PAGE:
Twin cargo discharge challenges MTMC team
When we scheduled the tug and roll-on/roll-off barge Strong American into Jordan, it looked easy enough.
The vessel would bring cargo into the Red Sea port of Aqaba as part of exercise Early Victor 02, in mid-September. We would discharge the ship with a six-member deployment support team from the 840th Transportation Battalion, Izmir, Turkey.
Then, a month before the scheduled download, we learned the vessel would also carry a Jordan Presidential Cargo Drawdown shipment. After studying the cargo manifest, we planned for an initial discharge of exercise equipment, followed by the drawdown cargo.
Once the ship was in port, however, we realized our plans would not work. The only way we could discharge the vessel Sept. 24 was from the narrow starboard side aft ramp. Because of this arrangement, and the varying types and sizes of cargo, we realized we had inherited a simultaneous discharge.
The simple move had suddenly become more challenging. We knew both our customers–the 5th Special Forces Group and the Jordanian military–would be clamoring to get their equipment first. We also knew vacant space at the port would be at an even bigger premium.
How did the six-person deployment support team from the 840th fare?
“Great,” says Alp Ertugrul, our battalion’s longtime terminal manager, who has been a member of other deployment support teams to Jordan. “Given the challenges from the vessel, the type of cargo, and concurrent download, our team was able to pull it through.”
What contributed to the mission’s success?
For one, a solid download plan. Cengiz Koc, marine cargo specialist for the discharge, envisioned how to offload the vessel by meticulously studying its stow plan. Then, Koc led a battalion simulation exercise two weeks before the operation.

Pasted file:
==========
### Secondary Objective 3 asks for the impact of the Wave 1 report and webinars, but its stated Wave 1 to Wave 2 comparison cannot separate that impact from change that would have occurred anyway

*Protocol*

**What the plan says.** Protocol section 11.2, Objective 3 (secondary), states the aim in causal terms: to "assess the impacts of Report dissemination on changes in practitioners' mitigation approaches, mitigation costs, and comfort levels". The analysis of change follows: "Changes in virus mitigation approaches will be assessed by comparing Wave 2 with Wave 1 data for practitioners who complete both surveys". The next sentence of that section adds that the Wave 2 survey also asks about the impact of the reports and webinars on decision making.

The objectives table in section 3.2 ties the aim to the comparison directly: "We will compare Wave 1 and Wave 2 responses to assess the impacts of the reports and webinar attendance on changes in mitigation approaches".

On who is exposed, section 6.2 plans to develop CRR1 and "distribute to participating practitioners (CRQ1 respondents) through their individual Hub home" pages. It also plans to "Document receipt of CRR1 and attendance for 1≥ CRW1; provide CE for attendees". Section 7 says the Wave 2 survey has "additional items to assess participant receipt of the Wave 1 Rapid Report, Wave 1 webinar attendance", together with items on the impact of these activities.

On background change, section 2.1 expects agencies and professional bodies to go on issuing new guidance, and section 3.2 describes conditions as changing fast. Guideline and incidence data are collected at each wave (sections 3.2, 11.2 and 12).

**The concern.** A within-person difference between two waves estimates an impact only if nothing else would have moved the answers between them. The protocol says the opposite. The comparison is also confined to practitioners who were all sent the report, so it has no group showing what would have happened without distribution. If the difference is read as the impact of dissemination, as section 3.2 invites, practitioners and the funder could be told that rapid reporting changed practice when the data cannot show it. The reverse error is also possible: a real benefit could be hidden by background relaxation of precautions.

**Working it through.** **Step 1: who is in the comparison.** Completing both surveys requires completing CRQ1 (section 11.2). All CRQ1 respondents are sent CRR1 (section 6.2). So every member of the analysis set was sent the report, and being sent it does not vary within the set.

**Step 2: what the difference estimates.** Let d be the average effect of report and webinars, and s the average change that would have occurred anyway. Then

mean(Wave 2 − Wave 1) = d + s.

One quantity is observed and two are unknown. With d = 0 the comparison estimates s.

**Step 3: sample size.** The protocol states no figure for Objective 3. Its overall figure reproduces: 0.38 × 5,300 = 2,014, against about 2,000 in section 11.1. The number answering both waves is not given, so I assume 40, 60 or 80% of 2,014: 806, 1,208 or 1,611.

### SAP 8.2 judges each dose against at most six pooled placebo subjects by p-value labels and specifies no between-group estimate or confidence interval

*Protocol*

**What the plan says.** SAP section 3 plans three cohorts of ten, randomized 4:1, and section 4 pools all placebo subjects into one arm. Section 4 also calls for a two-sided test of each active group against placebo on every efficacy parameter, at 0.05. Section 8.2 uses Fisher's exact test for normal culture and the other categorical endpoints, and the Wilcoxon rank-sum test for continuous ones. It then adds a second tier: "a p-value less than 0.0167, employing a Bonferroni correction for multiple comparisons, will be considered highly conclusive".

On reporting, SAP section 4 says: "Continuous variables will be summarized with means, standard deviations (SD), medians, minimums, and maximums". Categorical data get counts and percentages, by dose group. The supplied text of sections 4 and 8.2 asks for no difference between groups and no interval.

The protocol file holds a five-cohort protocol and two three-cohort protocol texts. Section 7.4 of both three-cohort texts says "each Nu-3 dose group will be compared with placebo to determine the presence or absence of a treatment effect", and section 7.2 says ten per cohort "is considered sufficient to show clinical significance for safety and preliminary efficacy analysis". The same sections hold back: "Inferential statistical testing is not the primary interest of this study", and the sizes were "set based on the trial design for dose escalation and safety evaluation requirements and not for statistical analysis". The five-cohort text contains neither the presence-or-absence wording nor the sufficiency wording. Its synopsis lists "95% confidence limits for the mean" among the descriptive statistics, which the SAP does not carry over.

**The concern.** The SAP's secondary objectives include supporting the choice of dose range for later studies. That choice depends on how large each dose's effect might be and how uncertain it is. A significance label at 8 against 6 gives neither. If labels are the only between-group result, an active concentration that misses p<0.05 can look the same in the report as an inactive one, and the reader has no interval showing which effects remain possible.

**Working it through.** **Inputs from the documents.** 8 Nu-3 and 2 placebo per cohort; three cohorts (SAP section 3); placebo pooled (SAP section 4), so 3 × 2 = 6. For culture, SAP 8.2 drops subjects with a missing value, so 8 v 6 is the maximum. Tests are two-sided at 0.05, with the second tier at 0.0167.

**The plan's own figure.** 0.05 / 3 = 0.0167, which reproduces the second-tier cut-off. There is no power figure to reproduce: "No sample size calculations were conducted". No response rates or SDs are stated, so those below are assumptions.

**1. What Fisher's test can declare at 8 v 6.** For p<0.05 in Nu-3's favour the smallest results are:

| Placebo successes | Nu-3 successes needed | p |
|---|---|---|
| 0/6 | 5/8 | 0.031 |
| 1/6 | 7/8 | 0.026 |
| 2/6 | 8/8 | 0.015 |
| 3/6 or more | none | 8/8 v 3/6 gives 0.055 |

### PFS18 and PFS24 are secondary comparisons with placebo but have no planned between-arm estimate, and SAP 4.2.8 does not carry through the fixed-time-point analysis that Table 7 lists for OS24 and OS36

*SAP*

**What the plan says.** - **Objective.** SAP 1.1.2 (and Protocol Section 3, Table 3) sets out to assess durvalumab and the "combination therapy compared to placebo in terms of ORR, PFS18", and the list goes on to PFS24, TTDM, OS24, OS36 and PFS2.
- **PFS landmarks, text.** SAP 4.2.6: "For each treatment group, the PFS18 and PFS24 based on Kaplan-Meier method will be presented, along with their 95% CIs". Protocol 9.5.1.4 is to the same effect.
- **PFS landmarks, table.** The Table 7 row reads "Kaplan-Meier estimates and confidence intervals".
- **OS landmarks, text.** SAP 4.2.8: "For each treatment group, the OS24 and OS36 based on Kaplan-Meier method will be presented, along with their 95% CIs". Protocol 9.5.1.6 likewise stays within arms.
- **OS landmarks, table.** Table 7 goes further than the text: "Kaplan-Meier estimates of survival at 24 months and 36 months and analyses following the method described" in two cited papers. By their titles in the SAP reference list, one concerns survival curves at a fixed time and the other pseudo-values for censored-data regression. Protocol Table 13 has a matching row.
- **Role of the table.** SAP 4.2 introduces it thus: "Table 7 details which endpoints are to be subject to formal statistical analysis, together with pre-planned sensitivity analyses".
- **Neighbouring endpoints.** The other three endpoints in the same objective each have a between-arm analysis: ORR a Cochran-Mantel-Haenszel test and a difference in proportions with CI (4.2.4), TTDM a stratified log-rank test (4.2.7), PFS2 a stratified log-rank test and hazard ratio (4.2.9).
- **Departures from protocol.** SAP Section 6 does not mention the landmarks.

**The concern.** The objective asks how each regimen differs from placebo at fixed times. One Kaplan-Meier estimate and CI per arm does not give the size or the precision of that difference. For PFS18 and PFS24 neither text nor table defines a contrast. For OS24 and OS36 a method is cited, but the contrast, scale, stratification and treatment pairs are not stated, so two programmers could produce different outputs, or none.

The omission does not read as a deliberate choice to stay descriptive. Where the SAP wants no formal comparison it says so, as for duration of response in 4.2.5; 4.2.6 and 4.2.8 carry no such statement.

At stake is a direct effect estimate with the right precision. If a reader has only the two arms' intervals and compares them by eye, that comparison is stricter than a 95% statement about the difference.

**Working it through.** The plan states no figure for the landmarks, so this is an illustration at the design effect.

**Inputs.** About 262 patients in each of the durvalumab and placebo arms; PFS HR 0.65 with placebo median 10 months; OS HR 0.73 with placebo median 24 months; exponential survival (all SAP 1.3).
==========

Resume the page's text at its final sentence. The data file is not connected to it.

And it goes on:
We got another assist from Sgt. 1st Class Louis Cass, the team’s NCOIC. Cass had observed the loading of the barge’s different cargoes at two American ports–Charleston, S.C.; and Military Ocean Terminal Sunny Point, N.C.
Koc and Cass presented their discharge ideas to Gulf Agency Co., our contracted stevedores.
As discharge began, the twin customer cargo loads and limited dockside space put a strain on our team’s command and control.
“At first, it was extremely difficult to coordinate with the authorities,” said Alp. “Jordanian officials wanted their equipment without consideration of the convenience of the discharge plan. However, as the discharge progressed, the 840th was able to get all the players to cooperate.”
The congestion at the pier from waiting trucks, moving forklifts, and a multitude of people–both for Early Victor and Jordan Drawdown–never waned. Team members used an assertive presence at the pier to successfully control the cargo discharge, flow and onward movement.
The twin discharge gave us added challenges with documentation. Team member Osman Gonen worked many issues concurrently, including duplicate Transportation Control Numbers, labels incompatible with our scanners, and setbacks with carry-away system entry. His work was augmented by accurate scanner work from Aslihan Dogu.
We got some great support from Military Sealift Command representatives Larry Larsson and Lt. Eric Tynan. The two went above and beyond the scope of their duties to assist our discharge.
The crew of the Strong American was always on hand to assist with the operation.
“In my 20 years as a cargo specialist,” said Cass, “never before have I seen a ship crew so dedicated and helpful to mission accomplishment.
“Plus, the vessel cook served great chow.”
We originally planned for the discharge of the 1,117 pieces of mostly breakbulk cargo to take three days. In the end, it took only 40 hours.
“This was one of the most challenging exercises our deployment support team has conducted in Jordan,” said Lt. Col. Dale Wronko, 840th commander. “I’m really proud of each and every member involved.”
Capt. Scott Roney
840th Transportation Battalion
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